“I had a dream that I would have a drum,” recalled Neka’asawe, a drum maker who was among the many vendors displaying indigenous crafts at the Sage & Songbirds Festival at Viejas Outlet Center in early May. “I went into a sweat lodge and prayed. A spirit told me I would make many drums.”
Although she had no experience, Neka'asawe said she soon began crafting the Native American instruments using elk, deer, buffalo, moose, horse and steer hides stretched over a pine wood frame with a intricate, spiderweb-like lacing beneath. Sizes range from drums small enough to hang in a car up to her largest creation, a 68 ½ inch stretched drum that now hangs in a temple near Macchu Picchu in Peru.
Her father is a full-blooded Lakota Ho Chunk Indian. Her mother has Puiate, Mojave, Chilea, Scottish and Irish ancestery, including royal bloodlines, she told East County Magazine.
Neka’asawe found her calling after surviving a near-death experience--and finding inner peace. Today, the Alpine resident is an ordained minister and spiritual advisor who travels throughout the United States. “I go into the prison system,” she said. “I pour water in sweat lodges. I help in sweat lodges with women, and I have been to death row with two prisoners.”
Jack Reeder of Descanso walked into a crafts store in Reno and was captivated by a haunting sound and an “amazing rhythm” from a didgeridoo, an Australian aboriginal musical instrument that literally translates as “magical stick.”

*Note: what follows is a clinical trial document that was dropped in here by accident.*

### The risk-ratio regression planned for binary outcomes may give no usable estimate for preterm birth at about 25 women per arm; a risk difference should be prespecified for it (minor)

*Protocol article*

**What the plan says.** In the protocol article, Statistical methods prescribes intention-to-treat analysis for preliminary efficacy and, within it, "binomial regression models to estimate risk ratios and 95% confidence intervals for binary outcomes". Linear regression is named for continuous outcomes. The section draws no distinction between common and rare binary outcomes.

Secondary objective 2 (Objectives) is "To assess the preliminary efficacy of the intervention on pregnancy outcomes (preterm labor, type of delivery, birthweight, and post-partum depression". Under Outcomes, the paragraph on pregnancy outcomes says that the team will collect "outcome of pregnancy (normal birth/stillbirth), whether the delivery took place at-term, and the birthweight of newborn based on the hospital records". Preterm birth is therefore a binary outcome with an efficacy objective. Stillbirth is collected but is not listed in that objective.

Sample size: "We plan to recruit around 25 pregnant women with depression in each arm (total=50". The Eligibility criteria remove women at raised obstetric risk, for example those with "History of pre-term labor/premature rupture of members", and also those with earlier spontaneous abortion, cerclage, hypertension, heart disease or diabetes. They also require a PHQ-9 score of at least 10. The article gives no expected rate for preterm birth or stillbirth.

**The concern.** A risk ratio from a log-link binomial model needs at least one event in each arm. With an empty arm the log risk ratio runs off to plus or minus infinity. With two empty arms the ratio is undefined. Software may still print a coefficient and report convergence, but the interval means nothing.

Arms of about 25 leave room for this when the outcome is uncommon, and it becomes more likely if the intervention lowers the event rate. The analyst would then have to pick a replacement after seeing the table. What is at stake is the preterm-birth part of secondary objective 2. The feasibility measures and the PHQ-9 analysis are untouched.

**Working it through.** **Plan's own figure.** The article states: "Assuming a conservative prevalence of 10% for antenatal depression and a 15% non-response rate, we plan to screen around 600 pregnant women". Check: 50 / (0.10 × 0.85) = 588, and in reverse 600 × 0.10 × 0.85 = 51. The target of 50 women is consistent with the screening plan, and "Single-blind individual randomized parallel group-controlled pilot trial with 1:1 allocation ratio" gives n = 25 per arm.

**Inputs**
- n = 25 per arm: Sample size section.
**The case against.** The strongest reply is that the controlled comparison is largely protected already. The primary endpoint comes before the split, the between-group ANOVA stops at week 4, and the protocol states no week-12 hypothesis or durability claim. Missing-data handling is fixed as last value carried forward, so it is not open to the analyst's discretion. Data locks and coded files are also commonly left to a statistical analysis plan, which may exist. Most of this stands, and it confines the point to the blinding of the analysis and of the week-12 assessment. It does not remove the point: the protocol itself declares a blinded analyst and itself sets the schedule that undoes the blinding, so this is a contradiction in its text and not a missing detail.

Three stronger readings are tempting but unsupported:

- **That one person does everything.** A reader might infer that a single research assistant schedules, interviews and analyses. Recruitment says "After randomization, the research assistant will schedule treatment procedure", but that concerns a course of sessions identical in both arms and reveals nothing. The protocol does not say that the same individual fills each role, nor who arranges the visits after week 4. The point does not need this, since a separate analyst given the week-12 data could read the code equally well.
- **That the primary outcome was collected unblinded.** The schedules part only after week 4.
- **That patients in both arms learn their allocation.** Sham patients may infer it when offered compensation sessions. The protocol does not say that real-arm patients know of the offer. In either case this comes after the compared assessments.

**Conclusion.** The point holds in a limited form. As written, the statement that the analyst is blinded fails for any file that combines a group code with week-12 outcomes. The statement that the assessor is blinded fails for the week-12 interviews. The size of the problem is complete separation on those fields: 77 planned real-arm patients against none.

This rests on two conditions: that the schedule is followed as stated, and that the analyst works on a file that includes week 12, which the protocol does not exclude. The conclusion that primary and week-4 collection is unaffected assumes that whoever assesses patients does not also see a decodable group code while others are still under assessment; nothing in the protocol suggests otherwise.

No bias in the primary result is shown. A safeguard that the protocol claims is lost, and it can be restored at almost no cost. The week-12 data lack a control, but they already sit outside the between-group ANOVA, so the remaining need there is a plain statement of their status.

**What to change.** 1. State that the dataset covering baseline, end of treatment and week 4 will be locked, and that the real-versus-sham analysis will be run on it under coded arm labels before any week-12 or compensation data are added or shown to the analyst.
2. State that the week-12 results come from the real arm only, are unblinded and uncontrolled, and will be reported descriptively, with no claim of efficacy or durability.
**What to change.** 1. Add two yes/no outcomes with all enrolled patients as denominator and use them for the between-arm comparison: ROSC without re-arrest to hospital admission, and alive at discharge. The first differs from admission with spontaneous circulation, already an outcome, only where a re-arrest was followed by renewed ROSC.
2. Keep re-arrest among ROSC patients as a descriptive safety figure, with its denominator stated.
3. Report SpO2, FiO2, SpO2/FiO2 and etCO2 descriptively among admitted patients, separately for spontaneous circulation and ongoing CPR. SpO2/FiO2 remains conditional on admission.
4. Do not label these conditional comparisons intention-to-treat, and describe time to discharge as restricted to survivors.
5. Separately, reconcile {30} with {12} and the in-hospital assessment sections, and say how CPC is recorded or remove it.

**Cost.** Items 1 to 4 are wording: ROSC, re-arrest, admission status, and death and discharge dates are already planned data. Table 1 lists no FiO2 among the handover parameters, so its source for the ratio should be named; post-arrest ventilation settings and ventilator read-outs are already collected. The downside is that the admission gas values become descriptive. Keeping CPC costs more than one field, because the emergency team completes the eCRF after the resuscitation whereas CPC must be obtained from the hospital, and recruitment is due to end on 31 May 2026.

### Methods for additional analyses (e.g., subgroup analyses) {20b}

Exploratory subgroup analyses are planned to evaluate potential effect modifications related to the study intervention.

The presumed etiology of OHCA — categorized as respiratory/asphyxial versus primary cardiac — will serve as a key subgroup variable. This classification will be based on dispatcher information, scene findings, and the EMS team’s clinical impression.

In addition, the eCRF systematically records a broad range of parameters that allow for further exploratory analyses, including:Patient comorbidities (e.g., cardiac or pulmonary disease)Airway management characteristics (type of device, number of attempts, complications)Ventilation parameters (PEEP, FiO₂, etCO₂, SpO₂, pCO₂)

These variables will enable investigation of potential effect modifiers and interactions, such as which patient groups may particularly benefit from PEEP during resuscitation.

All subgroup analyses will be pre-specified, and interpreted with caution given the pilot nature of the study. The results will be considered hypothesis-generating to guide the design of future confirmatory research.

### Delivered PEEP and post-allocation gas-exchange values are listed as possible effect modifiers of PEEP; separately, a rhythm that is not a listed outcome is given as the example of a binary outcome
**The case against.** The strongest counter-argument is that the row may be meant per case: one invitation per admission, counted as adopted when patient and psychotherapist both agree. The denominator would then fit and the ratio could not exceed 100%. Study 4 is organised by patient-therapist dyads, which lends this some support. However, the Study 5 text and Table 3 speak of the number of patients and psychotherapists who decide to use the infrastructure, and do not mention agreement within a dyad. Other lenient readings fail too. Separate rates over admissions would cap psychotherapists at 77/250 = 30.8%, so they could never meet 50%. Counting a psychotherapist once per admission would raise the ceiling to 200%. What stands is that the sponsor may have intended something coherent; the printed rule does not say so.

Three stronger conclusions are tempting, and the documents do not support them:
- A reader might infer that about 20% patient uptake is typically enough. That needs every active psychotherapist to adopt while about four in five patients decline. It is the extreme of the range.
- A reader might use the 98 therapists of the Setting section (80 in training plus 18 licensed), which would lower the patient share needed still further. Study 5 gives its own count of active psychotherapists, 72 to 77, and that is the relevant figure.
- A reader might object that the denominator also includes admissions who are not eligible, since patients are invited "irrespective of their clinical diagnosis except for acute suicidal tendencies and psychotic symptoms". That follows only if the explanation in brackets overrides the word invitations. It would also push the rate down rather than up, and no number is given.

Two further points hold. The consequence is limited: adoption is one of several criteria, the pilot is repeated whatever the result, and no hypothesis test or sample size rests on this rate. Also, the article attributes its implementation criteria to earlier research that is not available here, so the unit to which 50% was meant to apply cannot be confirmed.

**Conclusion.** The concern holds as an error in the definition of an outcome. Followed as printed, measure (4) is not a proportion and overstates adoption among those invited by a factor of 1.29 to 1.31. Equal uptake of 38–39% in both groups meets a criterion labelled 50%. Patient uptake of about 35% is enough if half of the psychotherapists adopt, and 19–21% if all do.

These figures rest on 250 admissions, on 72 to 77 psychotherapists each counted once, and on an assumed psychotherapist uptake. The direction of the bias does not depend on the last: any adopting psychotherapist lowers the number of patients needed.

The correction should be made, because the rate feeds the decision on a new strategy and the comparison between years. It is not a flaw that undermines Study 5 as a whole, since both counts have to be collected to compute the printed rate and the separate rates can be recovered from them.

He started his own company, Lazy Kangaroo, hand-crafting didgeridoos using a variety of materials. “With little yuccas, I can do three in a weekend. With some hardwoods, it’s three weeks in the doing,” said Reeder, who sells his instruments for $85 to $1,000. (Watch a video of Reeder playing the didgeridoo at: http://www.youtube.com/watch?v=mT4NmClQ_Qo. See his handiwork at www.didgeridoostore.com)
Visitors at the Viejas Outlet Center during the Sage & Songbirds Festival stopped in their tracks upon hearing the deeply resonant strains emanating from a massive didgeridoo played by Reeder.
How tough is it to sell an aboriginal instrument measuring several feet in length to people here in the U.S.?
Reeder chuckles, then replies, “I can’t make them fast enough.”